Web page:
Benjamin Netanyahu’s decision stood in contrast to the mad rush by world leaders to attend the event, and seemed to underscore the embattled Israeli leader’s isolation on the world stage. Nearly 100 heads of state, along with tens of thousands of mourners, are expected at the memorial in a Soweto soccer stadium.
Netanyahu, who is known to enjoy puffing on expensive cigars and sipping cognac, has come under criticism several times in recent months for his free-spending habits.
Last week, official records obtained by a civil liberties group showed that Netanyahu had spent $1,700 in government funds on scented candles and $22,000 on the water bill at his vacation home. The disclosures set off a national uproar and gave new fodder to critics and comedians.
Earlier this year, a TV station reported that Netanyahu spent $127,000 in public funds for a special sleeping cabin on a five-hour flight to London to attend Margaret Thatcher’s funeral. Netanyahu was forced to stop buying ice cream from his favorite Jerusalem parlor after an Israeli newspaper discovered his office was spending $3,000 a year for the treat.
An Israeli official said Netanyahu had intended on attending the Mandela funeral, and Israel’s embassy in South Africa had even begun making preparations. The official said the prime minister changed his mind after learning about the high cost, as well as special “security challenges.” The official spoke on condition of anonymity because he was not authorized to discuss the matter with the media.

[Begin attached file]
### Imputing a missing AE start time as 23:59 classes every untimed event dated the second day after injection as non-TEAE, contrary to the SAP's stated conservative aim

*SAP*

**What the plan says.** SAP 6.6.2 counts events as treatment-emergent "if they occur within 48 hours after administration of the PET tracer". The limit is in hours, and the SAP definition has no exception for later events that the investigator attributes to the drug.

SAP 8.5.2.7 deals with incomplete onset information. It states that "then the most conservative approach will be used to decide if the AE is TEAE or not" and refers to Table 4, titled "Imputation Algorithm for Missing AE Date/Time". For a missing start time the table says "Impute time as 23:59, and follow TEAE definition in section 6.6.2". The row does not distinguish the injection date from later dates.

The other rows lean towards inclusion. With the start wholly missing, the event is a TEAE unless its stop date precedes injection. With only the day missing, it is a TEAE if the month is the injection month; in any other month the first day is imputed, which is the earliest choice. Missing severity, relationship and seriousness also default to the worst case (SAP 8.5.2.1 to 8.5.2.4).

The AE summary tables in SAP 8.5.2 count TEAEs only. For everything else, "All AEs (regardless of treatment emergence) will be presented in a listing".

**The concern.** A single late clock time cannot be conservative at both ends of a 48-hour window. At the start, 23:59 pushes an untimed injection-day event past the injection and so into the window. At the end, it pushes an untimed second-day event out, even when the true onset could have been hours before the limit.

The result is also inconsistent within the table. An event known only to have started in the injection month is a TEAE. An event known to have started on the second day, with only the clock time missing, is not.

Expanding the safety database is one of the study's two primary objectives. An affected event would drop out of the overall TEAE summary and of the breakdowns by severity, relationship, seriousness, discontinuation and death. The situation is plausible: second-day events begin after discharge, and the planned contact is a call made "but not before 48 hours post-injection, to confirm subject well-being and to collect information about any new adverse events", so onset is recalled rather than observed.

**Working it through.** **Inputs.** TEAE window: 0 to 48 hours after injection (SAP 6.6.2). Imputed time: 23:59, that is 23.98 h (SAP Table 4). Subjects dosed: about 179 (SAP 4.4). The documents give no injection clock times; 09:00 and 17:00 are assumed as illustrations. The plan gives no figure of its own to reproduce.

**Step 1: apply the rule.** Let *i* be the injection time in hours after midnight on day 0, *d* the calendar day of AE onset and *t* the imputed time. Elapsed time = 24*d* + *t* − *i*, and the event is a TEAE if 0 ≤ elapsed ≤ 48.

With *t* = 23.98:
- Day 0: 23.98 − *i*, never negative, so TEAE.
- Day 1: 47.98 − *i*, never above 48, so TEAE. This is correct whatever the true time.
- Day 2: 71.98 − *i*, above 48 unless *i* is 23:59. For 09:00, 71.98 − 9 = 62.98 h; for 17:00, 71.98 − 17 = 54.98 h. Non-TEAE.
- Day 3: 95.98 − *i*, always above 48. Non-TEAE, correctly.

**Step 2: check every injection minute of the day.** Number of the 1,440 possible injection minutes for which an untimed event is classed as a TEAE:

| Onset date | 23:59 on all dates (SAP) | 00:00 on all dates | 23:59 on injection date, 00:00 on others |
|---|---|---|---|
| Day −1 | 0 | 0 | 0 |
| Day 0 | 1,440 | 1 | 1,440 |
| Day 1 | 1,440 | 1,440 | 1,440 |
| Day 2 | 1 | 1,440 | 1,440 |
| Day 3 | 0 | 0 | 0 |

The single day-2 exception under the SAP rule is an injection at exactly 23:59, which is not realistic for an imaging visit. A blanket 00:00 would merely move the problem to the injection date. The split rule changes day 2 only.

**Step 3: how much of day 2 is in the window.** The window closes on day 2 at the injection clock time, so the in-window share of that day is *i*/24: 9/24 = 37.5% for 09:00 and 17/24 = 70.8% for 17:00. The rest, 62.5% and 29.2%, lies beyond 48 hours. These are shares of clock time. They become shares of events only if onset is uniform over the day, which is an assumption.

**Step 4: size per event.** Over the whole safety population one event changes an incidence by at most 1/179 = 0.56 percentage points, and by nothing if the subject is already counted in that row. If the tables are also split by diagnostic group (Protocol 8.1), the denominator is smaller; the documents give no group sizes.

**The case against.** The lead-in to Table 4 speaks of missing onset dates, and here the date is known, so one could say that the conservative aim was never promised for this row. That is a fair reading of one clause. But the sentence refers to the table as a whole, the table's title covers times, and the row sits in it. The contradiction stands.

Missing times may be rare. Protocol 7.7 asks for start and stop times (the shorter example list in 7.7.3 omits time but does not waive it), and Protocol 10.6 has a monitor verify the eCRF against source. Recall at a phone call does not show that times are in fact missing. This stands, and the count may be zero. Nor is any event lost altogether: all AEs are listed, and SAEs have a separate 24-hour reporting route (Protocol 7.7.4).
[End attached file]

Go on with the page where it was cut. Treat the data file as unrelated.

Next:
The trip was estimated to cost roughly $2 million, including a charter flight for Netanyahu’s entourage and a separate Hercules transport aircraft to carry security equipment. Later Monday, Israel said parliament Speaker Yuli Edelstein would lead a small delegation of lawmakers to the funeral.
Bradley Burston, a commentator at the liberal daily Haaretz, said Netanyahu’s decision sent a bad message.
“My Israel, which so craves and demands legitimacy and recognition as a full partner in the community of nations, does not consider a man like Nelson Mandela, or a nation like South Africa, or the sentiment of an entire world, worth the price of a plane flight,” he wrote.
But the deeper issue may have been Netanyahu’s shaky reputation on the world stage, particularly among the dozens of leaders from the developing world who will be in attendance, including Palestinian President Mahmoud Abbas. Netanyahu is widely viewed as a hard-liner whose support for Jewish settlements in occupied lands is not conducive to peace.
Many in South Africa compare Israel’s occupation of the West Bank to apartheid-era South Africa, a charge Israel rejects, and Mandela famously said that “our freedom is incomplete without the freedom of the Palestinians.”
Last year, South Africa’s government decided that goods imported from Israeli West Bank settlements cannot not be labeled “product of Israel.” In 2011, the University of Johannesburg became the world’s first to impose an academic boycott on Israel.
“I think he should have said no from the beginning. Knowing Mandela and the circles around him … they dislike Netanyahu and his policies,” Liel said. “I don’t think South Africa would feel comfortable with his presence.”